With hybrid dog breeds, there can be many differences in personality. Just like there is no guarantee of what type of coat a puppy will have, there is also no guarantee on which breed they will resemble in terms of temperament. That said, both the Poodle and the Shih Tzu are breeds with a long, well-established history, so we can get a fairly good idea of what Shih Poo puppies are like.

Both Poodles and Shih Tzus are outgoing, friendly dogs, so it’s a sure bet that their puppies will be too. They don’t tend to get shy or nervous, and they aren’t prone to aggressiveness.

Shih Poos gets along well with people of all ages, particularly if they show their attention. They love to be petted and cuddled, and this is enhanced by plenty of handling and socialization at a young age. They often don’t like other dogs outside of the family but get along well as companion dogs for pets within the house.

While small dogs, in general, are known for being noisy, Shih Poos don’t follow this reputation. Most of them have a quiet nature, reminiscent of their Poodle parent. While they may bark to alert you that they are hungry or need to be let out outside or to tell you of a visitor, it’s not likely to be ongoing or continuous. This feature makes Shih Poos fantastic apartment dwellers because they are unlikely to annoy your neighbors with excessive barking.

Are These Dogs Good for Families? 👪

Shih Poos are famous for their friendliness and loyalty toward family members. They are good dogs for families with older children because they love to play. They are not good dogs for babies and toddlers because they can get nippy when young children are rough and pull at them. Since they are small-statured dogs, they can be hurt easily if people are too rough with them, so it’s important for them to have playmates who understand this.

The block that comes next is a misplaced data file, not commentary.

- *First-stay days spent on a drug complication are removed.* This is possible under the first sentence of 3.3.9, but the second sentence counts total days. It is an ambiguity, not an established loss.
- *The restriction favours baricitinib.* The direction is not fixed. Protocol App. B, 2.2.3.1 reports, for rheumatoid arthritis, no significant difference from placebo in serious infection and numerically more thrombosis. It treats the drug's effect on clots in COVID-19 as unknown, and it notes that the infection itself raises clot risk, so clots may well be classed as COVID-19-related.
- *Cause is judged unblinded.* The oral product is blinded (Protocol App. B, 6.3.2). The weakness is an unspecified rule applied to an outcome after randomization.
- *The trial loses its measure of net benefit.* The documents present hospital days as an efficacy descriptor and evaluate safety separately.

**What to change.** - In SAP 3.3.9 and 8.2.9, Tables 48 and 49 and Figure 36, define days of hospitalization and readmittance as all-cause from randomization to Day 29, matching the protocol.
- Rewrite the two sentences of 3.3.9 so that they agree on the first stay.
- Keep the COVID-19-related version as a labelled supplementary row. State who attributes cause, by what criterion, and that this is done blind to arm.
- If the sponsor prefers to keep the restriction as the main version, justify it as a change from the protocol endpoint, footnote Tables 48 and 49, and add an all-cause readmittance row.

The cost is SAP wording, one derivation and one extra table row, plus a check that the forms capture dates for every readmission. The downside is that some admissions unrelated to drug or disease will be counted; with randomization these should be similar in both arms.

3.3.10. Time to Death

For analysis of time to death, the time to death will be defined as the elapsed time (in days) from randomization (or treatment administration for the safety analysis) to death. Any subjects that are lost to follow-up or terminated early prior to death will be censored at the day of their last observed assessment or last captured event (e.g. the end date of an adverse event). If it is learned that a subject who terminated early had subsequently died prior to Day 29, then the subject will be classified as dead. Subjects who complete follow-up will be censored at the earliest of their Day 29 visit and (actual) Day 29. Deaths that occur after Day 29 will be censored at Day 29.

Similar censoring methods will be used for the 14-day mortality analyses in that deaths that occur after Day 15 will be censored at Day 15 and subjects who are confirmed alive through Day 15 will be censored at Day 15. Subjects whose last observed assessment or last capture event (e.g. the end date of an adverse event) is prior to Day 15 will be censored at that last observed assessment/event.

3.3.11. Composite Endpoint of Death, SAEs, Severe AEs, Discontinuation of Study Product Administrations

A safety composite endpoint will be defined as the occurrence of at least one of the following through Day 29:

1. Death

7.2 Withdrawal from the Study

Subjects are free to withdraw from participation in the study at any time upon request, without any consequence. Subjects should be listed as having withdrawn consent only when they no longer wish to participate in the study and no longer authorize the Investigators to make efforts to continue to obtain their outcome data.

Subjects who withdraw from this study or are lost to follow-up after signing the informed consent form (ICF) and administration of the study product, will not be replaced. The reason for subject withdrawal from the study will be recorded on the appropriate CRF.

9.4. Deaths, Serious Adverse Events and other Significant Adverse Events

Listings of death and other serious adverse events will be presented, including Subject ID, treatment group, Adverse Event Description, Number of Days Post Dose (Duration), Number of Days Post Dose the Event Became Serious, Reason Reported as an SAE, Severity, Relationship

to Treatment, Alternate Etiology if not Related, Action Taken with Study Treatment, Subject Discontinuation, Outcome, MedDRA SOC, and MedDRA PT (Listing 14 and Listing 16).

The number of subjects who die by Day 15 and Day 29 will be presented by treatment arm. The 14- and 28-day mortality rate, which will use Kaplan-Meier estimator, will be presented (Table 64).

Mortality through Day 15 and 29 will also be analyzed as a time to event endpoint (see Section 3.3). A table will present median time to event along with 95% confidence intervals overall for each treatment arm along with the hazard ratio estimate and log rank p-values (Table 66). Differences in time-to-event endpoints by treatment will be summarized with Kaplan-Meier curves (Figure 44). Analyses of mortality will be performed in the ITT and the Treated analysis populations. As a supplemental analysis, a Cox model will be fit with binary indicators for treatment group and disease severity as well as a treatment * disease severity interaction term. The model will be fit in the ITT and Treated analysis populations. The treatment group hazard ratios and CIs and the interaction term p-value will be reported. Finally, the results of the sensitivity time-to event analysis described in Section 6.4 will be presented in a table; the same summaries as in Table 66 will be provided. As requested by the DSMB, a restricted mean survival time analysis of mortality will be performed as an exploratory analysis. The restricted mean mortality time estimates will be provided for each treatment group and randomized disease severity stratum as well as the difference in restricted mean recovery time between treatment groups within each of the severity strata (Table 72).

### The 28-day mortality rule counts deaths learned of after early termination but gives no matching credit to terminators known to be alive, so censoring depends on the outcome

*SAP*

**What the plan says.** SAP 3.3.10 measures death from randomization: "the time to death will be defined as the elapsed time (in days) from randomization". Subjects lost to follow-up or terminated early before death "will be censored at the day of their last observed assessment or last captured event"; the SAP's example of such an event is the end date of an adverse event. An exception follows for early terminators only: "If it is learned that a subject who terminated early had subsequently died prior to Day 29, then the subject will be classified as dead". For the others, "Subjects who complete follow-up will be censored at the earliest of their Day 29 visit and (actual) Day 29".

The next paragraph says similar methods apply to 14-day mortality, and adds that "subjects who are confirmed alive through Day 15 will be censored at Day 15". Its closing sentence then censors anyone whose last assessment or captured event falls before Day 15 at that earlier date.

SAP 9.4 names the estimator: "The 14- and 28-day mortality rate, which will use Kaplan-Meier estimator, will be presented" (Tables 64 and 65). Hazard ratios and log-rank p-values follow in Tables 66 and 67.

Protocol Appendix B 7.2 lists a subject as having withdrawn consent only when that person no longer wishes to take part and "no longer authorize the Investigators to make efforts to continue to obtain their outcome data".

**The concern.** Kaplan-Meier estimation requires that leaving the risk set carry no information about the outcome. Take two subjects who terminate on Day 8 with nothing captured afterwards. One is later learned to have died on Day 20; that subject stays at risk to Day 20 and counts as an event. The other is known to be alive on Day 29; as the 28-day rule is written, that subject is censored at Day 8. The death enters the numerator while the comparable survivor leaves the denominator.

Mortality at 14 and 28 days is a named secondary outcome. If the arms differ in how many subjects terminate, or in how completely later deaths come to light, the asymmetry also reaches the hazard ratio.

Does This Breed Get Along With Other Pets?

The Shih Poo is a friendly dog breed that gets along well with almost anything or anybody. If you have other pets in the home, your Shih Poo should be introduced to them at a young age, so they associate other pets with being part of the family.

Since Shih Poos doesn’t cope well with being alone for long periods of time, it can be helpful to have a companion dog to alleviate boredom and loneliness.

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Things to Know When Owning a Shih Poo

While the Shih Poo is an adaptable dog breed that fits into various living situations, it doesn’t mean they are a good fit for everyone. There are certain things that prospective owners should be aware of before bringing one of these adorable creatures into their home.

Food & Diet Requirements 🦴

The Shih Poo is considered a medium energy dog, which means their diet needs to reflect this. They should be fed a high-quality dog kibble that meets their nutritional needs. Like many other dog breeds, the Shih Poo shouldn’t be free-feed, as they have a tendency to overeat and gain weight. Excessive weight gain will lead to health problems and joint issues.

Exercise 🐕

While this dog breed can be energetic, they require a relatively low amount of exercise. This is, in part, due to their small size. Two short walks each day are ideal, but this can be supplemented with play at varying intervals. Playtime doesn’t have to be reserved for the outdoors. Since the Shih Poo is small, they are more than capable of burning off their energy by playing with toys indoors.